Mast Cells May Help Humans Avoid Harmful Antigens

Mast cells, part of the immune system, are still a puzzle. Mast cells function as a sensor that signifies the animals to avert antigens, including harmful allergens, and thus safeguard themselves from health-threatening inflammatory reactions, according to researchers at the German Cancer Research Center (DKFZ). The research was published in the journal Nature.

Mast Cells May Help Humans Avoid Harmful Antigens

Image Credit: Kateryna Kon/Shutterstock.com

Mast cells are mainly found in tissues that separate the outside and inside worlds of the body, like the gastrointestinal tract and lungs’ epithelia. Mast cells are frequently found near nerve endings within tissues.

Mast cells are well known to allergy sufferers, but since they secrete messenger substances like histamine, which cause irritating to potentially life-threatening allergic symptoms. Mast cells are stimulated by IgE class antibodies during repeated antigen contact, resulting in these symptoms.

Why mast cells and IgE exist at all has not yet been conclusively explained.

Hans-Reimer Rodewald, German Cancer Research Center

In a combination of behavioral experiments and immunological studies, the DKFZ immunologist and his team were able to demonstrate for the first time in mice that mast cells act as a sensor that helps to avoid contact with allergens.

No Antigen Avoidance Without Mast Cells and IgE

The DKFZ investigators immunized mice with ovalbumin, a protein found in chicken egg white. They then gave the animals the option of drinking either normal or egg white-containing water. Immunized animals ignored the egg white-enriched water, whereas non-immunized counterparts clearly preferred it. One day after immunization, a large proportion of the immunized animals avoided the egg white-containing water, with some mice even refusing the first sip.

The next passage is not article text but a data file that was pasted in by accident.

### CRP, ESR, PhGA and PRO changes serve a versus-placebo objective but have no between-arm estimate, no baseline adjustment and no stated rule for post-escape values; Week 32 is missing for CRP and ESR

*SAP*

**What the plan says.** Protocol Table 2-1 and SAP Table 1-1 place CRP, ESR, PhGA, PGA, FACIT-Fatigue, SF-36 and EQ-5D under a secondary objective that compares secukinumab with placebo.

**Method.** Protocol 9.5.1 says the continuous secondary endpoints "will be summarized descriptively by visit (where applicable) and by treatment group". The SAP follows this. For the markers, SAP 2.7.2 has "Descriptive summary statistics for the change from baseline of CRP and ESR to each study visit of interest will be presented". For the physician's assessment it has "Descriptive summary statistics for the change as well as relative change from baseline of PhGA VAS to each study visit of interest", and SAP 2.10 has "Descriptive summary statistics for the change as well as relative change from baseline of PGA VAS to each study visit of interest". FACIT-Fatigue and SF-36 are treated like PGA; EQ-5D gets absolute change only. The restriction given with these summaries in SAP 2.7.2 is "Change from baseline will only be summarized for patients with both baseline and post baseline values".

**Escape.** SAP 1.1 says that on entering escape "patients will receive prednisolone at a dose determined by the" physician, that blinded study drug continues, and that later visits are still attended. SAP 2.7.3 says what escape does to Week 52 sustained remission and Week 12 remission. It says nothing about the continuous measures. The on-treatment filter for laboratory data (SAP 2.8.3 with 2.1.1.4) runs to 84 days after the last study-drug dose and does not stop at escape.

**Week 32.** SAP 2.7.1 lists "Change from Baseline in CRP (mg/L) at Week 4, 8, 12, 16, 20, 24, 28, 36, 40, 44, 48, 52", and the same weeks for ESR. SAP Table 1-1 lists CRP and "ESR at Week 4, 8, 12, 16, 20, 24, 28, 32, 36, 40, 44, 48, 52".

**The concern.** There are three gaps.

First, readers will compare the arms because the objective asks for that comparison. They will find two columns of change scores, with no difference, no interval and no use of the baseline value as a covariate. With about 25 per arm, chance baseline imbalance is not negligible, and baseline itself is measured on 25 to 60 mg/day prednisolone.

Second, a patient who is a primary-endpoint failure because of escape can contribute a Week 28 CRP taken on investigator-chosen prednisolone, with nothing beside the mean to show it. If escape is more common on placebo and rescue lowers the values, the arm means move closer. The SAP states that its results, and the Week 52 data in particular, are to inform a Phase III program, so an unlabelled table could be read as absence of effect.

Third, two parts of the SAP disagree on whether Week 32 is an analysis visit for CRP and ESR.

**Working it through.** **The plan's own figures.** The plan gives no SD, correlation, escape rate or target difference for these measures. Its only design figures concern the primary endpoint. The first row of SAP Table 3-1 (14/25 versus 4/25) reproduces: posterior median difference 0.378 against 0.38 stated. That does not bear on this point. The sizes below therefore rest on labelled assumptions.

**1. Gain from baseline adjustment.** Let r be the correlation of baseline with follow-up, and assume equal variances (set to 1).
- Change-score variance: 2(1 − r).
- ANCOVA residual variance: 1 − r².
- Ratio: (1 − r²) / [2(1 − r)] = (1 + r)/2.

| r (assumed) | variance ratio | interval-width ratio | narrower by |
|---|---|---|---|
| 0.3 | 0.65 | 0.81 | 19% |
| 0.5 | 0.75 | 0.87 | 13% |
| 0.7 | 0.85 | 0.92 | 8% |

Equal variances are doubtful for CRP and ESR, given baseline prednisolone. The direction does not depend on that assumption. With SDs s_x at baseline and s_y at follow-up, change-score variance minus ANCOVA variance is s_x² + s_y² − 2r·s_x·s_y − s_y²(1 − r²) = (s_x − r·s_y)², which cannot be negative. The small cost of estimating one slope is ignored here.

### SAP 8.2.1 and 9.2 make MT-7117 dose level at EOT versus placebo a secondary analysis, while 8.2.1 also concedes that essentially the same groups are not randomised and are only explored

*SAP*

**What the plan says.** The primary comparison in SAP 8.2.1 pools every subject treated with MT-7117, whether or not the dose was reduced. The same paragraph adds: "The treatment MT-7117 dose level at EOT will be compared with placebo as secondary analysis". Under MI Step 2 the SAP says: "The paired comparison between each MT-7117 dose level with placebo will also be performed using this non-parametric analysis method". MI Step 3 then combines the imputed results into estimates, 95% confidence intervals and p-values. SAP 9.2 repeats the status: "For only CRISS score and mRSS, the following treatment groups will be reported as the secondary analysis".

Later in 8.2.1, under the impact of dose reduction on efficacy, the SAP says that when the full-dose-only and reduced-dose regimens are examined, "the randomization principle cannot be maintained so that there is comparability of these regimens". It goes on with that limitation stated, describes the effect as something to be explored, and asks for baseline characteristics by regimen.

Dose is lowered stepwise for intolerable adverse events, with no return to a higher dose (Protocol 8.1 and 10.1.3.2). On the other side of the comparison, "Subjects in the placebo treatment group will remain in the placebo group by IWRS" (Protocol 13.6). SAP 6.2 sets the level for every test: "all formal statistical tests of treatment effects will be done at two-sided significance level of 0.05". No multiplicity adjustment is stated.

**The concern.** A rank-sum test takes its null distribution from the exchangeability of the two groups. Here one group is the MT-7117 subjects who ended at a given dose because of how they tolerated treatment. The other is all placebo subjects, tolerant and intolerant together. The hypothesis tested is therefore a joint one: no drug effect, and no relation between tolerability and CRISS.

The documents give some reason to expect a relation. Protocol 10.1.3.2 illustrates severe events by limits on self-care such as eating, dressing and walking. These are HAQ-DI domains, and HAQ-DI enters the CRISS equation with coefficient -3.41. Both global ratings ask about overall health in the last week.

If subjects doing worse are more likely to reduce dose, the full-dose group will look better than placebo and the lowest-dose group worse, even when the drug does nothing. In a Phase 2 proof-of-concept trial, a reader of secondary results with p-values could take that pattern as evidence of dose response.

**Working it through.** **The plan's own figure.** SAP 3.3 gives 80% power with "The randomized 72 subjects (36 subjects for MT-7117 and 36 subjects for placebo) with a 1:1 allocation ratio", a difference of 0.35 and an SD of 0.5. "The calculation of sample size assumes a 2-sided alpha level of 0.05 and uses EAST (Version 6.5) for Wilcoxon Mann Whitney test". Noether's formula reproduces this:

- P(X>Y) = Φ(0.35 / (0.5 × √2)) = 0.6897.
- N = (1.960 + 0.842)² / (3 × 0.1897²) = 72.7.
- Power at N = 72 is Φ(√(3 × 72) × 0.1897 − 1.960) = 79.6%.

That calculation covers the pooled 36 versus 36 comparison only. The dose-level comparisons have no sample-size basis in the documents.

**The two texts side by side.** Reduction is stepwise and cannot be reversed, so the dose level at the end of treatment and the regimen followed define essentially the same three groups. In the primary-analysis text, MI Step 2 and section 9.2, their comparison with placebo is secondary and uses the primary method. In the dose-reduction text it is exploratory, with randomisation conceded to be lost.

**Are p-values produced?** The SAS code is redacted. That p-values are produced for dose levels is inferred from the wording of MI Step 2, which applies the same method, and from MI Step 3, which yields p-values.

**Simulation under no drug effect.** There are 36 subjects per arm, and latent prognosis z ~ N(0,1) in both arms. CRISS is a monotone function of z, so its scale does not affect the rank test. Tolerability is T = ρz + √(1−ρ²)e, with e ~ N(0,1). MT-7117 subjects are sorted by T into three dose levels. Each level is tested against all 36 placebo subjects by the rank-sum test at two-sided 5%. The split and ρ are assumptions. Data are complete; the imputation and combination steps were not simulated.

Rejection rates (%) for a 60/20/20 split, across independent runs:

When the researchers conducted this behavioral test on mice that are genetically deficient in mast cells, both immunized and non-immunized animals preferred the egg white-containing water. Mice that were genetically unable to produce IgE exhibited no avoidance behavior. As a result, both mast cells and IgE are responsible for antigen avoidance.

When the immunized mice had no choice but to drink the egg white solution, they developed stomach and small intestine inflammation.

The avoidance behavior mediated by mast cells apparently protects the animals from harmful immune reactions.

Thomas Plum, Study First Author, German Cancer Research Center

How do Mast Cells “Talk” to the Brain?

A significant open question for the researchers was: How can mast cells, as immune system components, influence behavior? In what ways do immune cells “talk” with the brain? The researchers looked at a number of biologically active substances released by mast cells. Leukotrienes are pro-inflammatory messengers that are known to activate sensory nerves.

When the investigators inhibited leukotriene synthesis, the immunized mice no longer avoided egg white in the same way. As a result, leukotrienes appear to play a role in avoidance behavior. More immunological and neurobiological research is needed in the future to identify the nerve connections that transmit the mast cell signal to the brain.

In the intestine, lungs or skin, immune reactions against non-infectious antigens can occur as a result of so-called barrier disorders, permeability of the tissues from the outside to the inside. In the case of allergy, we call such antigens allergens. Whether these substances are dangerous or not, it is important for the organism to avoid their further intake in order to prevent inflammatory diseases. This is an evolutionary advantage and finally a conclusive explanation of the physiological role of mast cells and IgE.

Hans-Reimer Rodewald, German Cancer Research Center

Further research is needed to determine whether mast cells also help humans avoid harmful antigens.

Source:
Journal reference:

Plum, T., et al. (2023). Mast cells link immune sensing to antigen-avoidance behaviour. Nature. doi.org/10.1038/s41586-023-06188-0.

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